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Assessment News Roundup – What We’re Reading 12/04/15
A weekly list of news and items of interest on the issue of K12 assessments.

From EdWeek: The House passes the Every Student Succeeds Act (ESSA), which now moves to the Senate.

ESEA reauthorization coasts through House; Next stop: U.S. Senate

From EdWeek: As the Every Student Succeeds Act moves forward as a replacement to No Child Left Behind, EdWeek provides some detailed summaries of the contents – both of the overall bill and of the assessment portions of it.

ESEA reauthorization: The Every Student Succeeds Act explained

No Child Left Behind rewrite spells out assessment details

From the Washington Post: Discussing how ESSA would shift authority from the federal government to state and local officials to determine whether or not schools are succeeding.

How schools would be judged under ‘Every Student Succeeds,’ the new No Child Left Behind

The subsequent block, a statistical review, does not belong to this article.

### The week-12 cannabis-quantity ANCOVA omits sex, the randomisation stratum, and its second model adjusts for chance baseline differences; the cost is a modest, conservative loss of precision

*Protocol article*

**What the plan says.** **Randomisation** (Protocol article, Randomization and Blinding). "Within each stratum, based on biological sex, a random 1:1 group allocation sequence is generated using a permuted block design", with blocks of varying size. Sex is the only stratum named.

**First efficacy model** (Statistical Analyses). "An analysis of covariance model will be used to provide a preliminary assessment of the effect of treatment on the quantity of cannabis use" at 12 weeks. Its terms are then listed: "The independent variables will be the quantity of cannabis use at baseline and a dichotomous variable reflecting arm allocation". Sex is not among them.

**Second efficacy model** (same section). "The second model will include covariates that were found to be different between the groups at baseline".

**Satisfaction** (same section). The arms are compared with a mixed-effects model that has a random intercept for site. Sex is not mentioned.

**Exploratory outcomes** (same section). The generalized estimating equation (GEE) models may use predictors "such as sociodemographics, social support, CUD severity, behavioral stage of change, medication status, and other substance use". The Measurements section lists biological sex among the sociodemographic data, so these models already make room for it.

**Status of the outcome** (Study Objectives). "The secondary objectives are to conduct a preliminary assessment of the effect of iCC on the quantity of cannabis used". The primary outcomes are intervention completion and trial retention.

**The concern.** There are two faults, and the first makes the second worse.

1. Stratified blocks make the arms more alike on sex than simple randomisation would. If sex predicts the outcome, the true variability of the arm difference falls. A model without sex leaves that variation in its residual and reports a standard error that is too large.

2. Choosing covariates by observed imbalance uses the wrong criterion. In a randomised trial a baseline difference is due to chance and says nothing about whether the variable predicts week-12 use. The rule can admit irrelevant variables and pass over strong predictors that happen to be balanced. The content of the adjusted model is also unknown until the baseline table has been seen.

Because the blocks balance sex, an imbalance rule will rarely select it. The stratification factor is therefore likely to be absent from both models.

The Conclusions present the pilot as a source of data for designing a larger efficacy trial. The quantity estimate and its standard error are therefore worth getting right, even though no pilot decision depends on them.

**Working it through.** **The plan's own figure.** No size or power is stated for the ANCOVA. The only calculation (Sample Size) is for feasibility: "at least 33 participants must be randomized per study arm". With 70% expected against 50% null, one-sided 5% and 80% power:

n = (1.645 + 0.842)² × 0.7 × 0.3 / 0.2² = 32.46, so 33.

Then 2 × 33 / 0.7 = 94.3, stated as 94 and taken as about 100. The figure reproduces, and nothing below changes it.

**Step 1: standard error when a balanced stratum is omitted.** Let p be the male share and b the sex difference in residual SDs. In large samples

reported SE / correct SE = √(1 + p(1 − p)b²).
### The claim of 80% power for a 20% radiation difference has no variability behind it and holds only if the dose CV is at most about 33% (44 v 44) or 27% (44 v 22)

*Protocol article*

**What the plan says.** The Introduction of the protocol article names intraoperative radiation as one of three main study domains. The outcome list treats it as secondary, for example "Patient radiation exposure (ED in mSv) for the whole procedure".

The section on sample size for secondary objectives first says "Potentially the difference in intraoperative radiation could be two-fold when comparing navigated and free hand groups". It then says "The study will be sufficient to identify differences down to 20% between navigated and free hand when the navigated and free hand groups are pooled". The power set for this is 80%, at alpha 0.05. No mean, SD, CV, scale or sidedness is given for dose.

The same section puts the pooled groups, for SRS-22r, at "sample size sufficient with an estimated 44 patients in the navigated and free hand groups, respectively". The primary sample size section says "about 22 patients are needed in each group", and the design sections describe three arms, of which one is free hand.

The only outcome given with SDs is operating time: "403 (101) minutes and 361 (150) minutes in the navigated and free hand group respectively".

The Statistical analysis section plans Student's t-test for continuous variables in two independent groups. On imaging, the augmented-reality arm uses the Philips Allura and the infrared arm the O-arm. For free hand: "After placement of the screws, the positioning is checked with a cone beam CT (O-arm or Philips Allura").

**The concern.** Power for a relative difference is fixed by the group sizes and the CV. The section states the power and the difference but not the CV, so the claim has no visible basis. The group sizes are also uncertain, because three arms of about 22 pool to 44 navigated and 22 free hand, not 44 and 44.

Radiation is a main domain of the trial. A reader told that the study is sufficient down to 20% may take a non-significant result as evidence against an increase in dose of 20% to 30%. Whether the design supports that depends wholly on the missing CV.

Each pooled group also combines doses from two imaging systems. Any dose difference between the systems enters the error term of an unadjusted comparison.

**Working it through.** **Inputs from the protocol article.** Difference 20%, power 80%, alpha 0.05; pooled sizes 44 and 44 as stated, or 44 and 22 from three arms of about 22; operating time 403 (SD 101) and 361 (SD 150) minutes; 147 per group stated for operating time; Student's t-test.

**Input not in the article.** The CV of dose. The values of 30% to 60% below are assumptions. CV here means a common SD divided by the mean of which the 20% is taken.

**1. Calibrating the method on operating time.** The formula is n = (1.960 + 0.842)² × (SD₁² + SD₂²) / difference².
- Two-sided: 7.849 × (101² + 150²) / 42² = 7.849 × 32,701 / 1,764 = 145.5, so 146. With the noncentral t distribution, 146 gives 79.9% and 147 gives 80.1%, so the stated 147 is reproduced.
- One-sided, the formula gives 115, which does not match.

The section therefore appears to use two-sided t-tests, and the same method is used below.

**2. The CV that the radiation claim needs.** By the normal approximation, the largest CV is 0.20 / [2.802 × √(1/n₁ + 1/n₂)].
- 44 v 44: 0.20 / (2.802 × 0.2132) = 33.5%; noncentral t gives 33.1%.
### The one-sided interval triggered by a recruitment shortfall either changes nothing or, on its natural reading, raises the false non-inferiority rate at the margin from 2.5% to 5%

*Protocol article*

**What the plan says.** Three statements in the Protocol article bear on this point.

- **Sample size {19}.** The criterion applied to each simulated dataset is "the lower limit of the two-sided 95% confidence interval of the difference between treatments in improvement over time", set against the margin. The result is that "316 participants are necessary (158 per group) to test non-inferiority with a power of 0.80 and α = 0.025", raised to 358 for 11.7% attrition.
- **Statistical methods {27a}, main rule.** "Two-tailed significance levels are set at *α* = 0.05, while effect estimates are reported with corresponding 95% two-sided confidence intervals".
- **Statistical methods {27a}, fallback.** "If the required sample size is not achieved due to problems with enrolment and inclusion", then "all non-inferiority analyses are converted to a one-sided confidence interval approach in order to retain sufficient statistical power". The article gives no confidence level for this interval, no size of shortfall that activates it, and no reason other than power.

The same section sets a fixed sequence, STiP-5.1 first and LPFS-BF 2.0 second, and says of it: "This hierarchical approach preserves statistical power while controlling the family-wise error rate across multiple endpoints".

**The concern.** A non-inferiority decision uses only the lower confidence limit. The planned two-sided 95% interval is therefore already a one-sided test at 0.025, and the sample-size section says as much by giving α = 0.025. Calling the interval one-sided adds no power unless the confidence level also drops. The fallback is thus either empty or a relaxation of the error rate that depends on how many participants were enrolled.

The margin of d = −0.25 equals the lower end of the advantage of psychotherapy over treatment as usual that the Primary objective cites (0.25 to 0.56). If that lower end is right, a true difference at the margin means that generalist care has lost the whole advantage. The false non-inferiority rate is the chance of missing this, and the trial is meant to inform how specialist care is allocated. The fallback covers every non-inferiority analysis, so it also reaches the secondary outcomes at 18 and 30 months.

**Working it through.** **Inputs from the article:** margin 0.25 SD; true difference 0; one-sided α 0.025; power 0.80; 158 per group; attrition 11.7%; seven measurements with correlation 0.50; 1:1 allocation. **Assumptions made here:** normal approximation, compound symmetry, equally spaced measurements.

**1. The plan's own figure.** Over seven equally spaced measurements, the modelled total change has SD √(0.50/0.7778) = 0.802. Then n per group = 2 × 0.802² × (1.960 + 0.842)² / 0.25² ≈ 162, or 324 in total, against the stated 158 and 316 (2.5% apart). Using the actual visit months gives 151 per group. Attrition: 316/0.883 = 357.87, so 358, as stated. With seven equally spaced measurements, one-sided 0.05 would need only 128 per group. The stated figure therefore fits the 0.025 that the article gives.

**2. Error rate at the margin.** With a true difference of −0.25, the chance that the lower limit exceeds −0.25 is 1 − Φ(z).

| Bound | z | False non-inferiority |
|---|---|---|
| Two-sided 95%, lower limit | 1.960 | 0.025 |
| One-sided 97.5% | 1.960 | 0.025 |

From EdWeek: Breaking down how various education, political and other groups have weighed in on the Every Student Succeeds Act with positive to mixed reviews.

 Praise from governors, state chiefs highlight reactions to ESEA bill 

From the Education Commission of the States: Released a report this week that examines the testing landscape across the states and identifies trends in blended tests, consortia participation, and opt-out laws.

 Testing Trends: Considerations for choosing and using assessments

From EdSource: Explaining that California is in the midst of devising a new accountability system – not solely based on test scores – which could provide an interesting model for other states.

 California leads drive to reverse focus on standardized tests

From the Cleveland Plain Dealer: Delays in receiving PARCC scores mean that school report cards in Ohio will reflect some year-old data.

PARCC delays mean Ohio’s state report cards will have some year-old test results

In Case You Missed It

From the New York Times: Examining what it could mean for other states when Massachusetts decided to create its own hybrid test, rather than continuing to use the PARCC test.

 Massachusetts’ rejection of Common Core test signals shift in U.S.